The president of a women’s college in rural Virginia is defending the school’s abrupt decision earlier this month to close its doors despite having the funds to continue on for at least several years.
Because of the abrupt nature of Sweet Briar’s announcement and the questions still surrounding its financials, many alumnae are asking why the school didn’t explore more options to save itself — such as a fundraising campaign, admitting male students, or a merger with a larger college.
Sweet Briar Interim President James F. Jones seems to be responding to some of this criticism now, speaking with The New York Times, as well as participating in a Q&A with local Lynchburg, Virginia newspaper The News & Advance.
Here are his responses to three of the most common questions surrounding the school’s decision to close:
Some alumnae question why they weren’t told about the school’s financial worries years ago, when they may have been able to donate money and keep Sweet Briar alive.
However, both Sweet Briar president Jones and Paul Rice, the Sweet Briar board chairman, told The New York Times that “Sweet Briar’s rich-girl days were long gone.” Similarly, one professor said today’s Sweet Briar is no longer the “horsy school on the hill,” according to The New York Times.
Jones told The New York Times that for students who entered Sweet Briar in fall 2014, 37% are first-generation college students, 32% are minorities, and 43% received Pell grants — federal financial aid grants for low-income undergraduates.
Sweet Briar determined in 2011 that the alumnae’s changing demographics made it impossible to effectively conduct a large-scale fundraiser, Sweet Briar’s vice president for finance Scott Shank told The News & Advance.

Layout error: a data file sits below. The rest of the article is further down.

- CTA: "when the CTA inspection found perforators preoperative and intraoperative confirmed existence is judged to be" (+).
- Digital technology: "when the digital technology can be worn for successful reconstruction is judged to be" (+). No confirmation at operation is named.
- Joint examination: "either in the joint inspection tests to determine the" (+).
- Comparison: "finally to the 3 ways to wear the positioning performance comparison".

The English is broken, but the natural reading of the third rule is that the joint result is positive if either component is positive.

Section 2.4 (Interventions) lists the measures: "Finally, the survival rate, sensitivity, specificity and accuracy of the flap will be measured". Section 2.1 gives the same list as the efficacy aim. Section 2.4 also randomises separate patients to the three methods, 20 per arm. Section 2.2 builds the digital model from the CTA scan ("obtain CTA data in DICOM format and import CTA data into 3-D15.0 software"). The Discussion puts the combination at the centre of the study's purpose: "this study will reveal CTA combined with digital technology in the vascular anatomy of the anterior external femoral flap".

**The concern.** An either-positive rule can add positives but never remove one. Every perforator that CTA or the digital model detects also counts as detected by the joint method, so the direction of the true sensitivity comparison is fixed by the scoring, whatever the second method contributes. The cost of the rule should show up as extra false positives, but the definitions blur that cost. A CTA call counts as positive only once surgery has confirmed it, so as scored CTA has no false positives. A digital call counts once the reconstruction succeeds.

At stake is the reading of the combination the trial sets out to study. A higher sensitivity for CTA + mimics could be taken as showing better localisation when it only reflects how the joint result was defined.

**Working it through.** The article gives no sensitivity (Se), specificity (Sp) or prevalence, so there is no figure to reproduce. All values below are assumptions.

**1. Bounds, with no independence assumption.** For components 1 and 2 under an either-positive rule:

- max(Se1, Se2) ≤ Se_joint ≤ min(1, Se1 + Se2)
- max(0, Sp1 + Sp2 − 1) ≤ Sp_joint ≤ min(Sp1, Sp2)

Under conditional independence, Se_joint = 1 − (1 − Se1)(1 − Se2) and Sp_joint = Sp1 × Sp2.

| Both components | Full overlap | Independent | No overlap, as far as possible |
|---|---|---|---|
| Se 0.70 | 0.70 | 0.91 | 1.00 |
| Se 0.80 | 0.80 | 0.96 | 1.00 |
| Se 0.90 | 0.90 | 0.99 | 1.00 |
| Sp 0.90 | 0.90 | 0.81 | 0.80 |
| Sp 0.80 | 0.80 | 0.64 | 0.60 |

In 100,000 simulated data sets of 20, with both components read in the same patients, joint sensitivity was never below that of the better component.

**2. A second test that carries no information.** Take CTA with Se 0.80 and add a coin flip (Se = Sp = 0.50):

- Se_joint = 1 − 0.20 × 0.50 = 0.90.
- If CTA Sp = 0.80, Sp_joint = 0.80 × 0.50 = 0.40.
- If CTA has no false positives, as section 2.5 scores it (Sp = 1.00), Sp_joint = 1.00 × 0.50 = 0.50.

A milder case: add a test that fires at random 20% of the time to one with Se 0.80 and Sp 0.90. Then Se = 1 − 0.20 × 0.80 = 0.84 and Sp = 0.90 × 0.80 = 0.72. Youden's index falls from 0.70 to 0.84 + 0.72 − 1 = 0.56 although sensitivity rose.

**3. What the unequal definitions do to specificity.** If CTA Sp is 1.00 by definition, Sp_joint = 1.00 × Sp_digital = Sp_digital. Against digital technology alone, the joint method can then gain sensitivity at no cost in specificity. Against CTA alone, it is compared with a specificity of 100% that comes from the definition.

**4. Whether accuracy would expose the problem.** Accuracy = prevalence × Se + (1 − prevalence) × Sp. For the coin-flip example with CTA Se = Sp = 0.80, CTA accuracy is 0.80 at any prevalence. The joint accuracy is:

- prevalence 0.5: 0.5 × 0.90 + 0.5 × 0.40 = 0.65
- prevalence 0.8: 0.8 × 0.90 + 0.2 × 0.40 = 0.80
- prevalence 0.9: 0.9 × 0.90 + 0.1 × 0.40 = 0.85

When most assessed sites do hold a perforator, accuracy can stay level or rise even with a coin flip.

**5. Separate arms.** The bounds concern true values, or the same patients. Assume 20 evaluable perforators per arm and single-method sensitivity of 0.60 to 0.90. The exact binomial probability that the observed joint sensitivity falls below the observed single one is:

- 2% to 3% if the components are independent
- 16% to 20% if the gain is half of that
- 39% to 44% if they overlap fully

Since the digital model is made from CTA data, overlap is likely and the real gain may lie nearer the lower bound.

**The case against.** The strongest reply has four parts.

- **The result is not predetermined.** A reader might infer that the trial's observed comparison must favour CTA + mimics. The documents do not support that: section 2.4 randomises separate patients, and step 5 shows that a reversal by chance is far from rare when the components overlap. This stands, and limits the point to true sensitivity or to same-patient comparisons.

Another path that critics say Sweet Briar could have explored, as some of its peers have, is taking on male students and becoming a coeducational college.
However, it appears that the college’s financials would have prohibited any move Sweet Briar potentially made to set up the school for male students.
“The endowment we have never could have supported a move to coeducation,” Jones told Inside Higher Ed when Sweet Briar first announced it was closing.
Here’s more from Jones’ conversation with IHE earlier this month on Sweet Briar becoming co-ed:
Jones said that, at Sweet Briar, going coeducational did not seem like a simple solution. He said that such a move would have required lots of money for scholarships and facilities, and he wasn’t subtle about the purpose of the spending. “We would need scholarships to basically buy males,” he said.
Rice elaborated on the projected increased spending in The New York Times.
“You don’t just take ‘ladies’ off of every other bathroom door and put ‘men’ up,” Rice said. “You have to add programs and facilities, athletics. All of these things take significant investment and time.”
There are questions as to why, rather than close, Sweet Briar didn’t pursue a merger with another college, or even the possibility of being absorbed into a larger school.
While Jones admitted there were discussions about this option, they were ultimately unfruitful, again due to Sweet Briar’s financials. As Jones explained to The News & Advance:
There’s $US28 million of maintenance and $US25 million of bonds [connected to Sweet Briar and its campus] that’s a pretty significant thing, that [as the president of another college] you’ve got to go to your board, or God forbid, if you are a public institution, you’ve got to face your state legislature in Richmond, saying ‘you know that we need $US53 million to take over Sweet Briar.’
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